That’s right, on May 7, Pepsi shareholders will get to vote on a call for a report on how the AIDS pandemic will affect the firm’s business in Africa. Supporters of the measure, which include MMA (Mennonite Mutual Aid) and its MMA Praxis Mutual Funds, want Pepsi to “report on: the effect of the health pandemic on the company’s operations in Sub-Saharan Africa;” and “the Company’s response to the pandemic.” The resolution calls on the firm to make the report available to shareholders by October 2003.
The rationale appears to be twofold; first that Pepsi’s income could be subject to reduced sales as a direct result of the AIDS pandemic in Africa (a place where the firm says its business is expanding), or alternatively as an indirect result of a public backlash to Pepsi’s “refusal to deal with the issue,” according to Seamus Finn, director of Social Justice for the Missionary Oblates of Mary Immaculate U.S. and head of the AIDS Issue Group for the Interfaith Center for Corporate Responsibility.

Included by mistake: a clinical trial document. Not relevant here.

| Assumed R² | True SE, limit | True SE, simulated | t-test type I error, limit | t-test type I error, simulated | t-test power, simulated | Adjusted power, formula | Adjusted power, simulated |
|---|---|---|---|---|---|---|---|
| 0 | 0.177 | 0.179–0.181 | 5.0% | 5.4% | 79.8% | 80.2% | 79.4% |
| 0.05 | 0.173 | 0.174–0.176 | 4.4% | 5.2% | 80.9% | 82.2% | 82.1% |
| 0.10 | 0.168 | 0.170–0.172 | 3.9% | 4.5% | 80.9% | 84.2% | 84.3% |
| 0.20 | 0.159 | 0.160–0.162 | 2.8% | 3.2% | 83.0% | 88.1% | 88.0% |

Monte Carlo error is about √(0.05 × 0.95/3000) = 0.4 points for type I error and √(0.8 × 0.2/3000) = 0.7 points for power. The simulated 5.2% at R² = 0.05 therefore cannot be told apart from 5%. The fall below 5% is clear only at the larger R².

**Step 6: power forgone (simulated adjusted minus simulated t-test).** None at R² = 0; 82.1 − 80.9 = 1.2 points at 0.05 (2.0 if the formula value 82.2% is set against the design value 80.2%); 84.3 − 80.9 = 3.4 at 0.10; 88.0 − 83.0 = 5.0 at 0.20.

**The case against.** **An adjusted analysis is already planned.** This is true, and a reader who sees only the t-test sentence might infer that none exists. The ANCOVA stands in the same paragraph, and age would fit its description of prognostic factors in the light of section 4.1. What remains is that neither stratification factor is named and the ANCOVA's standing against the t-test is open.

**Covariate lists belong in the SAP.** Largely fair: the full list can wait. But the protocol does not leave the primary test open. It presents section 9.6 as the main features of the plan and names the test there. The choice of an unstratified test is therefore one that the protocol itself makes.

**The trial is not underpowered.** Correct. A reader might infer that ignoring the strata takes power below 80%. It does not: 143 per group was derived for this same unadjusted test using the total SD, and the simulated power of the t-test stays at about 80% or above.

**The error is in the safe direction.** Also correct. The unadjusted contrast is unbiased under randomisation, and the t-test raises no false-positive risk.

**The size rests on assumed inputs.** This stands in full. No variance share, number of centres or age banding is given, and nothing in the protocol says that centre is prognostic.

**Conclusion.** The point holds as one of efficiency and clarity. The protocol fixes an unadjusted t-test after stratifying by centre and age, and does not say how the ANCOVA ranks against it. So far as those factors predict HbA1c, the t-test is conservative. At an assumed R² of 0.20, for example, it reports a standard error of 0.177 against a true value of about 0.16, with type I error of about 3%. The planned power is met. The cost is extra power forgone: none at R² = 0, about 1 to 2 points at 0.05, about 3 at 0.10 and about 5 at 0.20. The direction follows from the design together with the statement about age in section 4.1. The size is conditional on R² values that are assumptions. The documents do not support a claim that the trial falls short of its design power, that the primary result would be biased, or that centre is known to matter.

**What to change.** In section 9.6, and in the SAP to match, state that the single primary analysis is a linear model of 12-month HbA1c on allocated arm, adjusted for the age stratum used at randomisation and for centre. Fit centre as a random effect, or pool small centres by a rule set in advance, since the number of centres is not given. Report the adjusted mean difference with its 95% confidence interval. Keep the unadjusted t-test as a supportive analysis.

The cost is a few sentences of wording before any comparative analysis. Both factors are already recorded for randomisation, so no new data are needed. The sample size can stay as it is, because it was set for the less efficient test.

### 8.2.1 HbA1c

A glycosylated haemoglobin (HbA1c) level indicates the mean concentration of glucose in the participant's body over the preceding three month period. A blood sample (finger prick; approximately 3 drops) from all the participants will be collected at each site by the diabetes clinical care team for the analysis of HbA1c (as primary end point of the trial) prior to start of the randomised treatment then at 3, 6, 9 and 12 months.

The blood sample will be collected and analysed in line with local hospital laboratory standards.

Supporters of the measure note that, in recent weeks Pepsi has added a new section to its corporate web site dealing with the issue.
In addition to MMA, supporters of the measure include the Congregation of the Sisters of Charity of the Incarnate Word, School Sisters of Notre Dame Cooperative Investment Fund, Sisters of Mercy of the Americas, Sisters of St. Dominic of Caldwell New Jersey, and ASC Investment Group.